``It's good for our organization,'' Tortorella said of the All-Star selections. ``We have some good players here. We have struggled this year in trying to find our way. Martin St. Louis doesn't get enough credit as far as what he is doing.''
St. Louis is second on the club to Lecavalier with 51 points.
The Lightning defeated Calgary in the 2004 finals, and Carolina edged Edmonton two years later - both in seven games. Before that, a team from Canada hadn't reached the last round since 1994 when Vancouver fell to the New York Rangers in Game 7.
Last season, Ottawa made it three straight trips to the finals for teams north of the border when the Senators fell to Anaheim in a five-game series.
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RYAN'S HOPE: Ryan Getzlaf's surge to the Western Conference All-Star team stretched all the way back to last spring.
The Anaheim Ducks forward, the No. 19 overall pick in the 2003 NHL draft, had a solid season a year ago when he posted 25 goals and 58 points. He built on that during the Ducks' run to the Stanley Cup title.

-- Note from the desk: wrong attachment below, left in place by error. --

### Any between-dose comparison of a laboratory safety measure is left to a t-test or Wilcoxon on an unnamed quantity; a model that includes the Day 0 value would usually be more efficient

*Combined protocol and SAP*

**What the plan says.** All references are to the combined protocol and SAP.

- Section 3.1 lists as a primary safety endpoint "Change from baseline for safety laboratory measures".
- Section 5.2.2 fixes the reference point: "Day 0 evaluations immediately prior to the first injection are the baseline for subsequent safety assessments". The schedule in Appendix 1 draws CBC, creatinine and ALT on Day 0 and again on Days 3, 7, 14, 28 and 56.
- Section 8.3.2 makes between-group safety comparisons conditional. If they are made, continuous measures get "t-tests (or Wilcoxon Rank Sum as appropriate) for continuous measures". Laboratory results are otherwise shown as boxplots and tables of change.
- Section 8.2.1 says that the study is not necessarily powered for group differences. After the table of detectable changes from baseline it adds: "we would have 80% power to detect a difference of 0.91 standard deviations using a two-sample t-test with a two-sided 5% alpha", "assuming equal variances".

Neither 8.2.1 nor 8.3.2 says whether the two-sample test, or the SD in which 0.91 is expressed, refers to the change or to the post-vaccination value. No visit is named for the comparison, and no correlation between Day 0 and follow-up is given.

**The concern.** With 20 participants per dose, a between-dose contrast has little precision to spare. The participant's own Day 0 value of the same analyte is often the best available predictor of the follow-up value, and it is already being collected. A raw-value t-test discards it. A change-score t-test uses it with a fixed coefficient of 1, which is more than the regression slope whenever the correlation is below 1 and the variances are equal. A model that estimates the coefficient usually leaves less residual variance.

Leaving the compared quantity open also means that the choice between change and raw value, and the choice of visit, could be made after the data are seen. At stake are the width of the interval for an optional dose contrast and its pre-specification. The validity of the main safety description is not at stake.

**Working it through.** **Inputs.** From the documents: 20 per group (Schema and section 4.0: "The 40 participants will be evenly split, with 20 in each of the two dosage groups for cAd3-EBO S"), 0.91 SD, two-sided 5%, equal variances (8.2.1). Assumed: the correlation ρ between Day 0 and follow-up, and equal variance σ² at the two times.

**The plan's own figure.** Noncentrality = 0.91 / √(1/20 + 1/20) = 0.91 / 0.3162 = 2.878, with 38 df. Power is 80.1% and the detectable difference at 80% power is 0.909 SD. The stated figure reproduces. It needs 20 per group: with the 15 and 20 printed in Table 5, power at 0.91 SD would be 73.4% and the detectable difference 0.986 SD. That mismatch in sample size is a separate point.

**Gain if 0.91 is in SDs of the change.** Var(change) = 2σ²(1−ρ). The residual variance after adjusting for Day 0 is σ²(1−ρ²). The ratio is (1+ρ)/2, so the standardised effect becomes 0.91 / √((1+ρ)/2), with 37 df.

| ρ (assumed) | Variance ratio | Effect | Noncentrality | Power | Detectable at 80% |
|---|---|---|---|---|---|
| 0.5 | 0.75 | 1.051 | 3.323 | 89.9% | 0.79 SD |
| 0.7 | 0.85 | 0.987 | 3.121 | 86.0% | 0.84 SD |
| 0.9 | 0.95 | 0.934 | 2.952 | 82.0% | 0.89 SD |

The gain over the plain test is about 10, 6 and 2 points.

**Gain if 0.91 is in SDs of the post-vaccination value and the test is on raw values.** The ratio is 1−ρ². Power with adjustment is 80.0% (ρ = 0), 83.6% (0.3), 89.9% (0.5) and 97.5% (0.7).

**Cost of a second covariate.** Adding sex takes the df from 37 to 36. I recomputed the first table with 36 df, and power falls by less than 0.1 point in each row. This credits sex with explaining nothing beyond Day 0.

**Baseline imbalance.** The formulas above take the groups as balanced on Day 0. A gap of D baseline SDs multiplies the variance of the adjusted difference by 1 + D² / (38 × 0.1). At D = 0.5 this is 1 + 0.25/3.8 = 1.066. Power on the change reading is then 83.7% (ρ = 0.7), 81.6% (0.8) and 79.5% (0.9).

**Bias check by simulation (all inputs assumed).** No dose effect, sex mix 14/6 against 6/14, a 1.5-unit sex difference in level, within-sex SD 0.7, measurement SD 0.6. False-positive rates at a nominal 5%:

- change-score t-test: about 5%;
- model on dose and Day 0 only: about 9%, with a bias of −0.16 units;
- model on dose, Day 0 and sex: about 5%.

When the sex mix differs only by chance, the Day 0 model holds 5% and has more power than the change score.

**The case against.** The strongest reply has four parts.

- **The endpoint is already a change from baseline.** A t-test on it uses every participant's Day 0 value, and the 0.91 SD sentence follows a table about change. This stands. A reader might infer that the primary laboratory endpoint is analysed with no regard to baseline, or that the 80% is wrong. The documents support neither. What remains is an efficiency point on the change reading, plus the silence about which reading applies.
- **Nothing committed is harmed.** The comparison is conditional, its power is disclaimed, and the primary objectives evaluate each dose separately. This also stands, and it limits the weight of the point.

Getzlaf, 22, had seven goals and a team-high 17 points in 21 postseason games.
``That's the biggest piece to this, is that last year we had the success that we did,'' Getzlaf said. ``We played as a group. And when you do go through those things, people notice the different things that you have to go through to create that kind of a championship team.
``When you get that recognition, it comes from the big games and the big events and that kind of stuff. But anyone will tell you that the playoffs create that buzz around them.''
While Getzlaf did get the All-Star call, it didn't come for close friend and teammate Corey Perry. Heading into the weekend, Getzlaf led the Ducks with 48 points, while Perry was tops with 23 goals.
``Corey's a hell of a player. It's unfortunate that he didn't get there,'' Getzlaf said. ``There's a lot of good players in our league. You can't take anything away from the guys that were selected. I would have loved to see Corey there and be able to experience it with him.''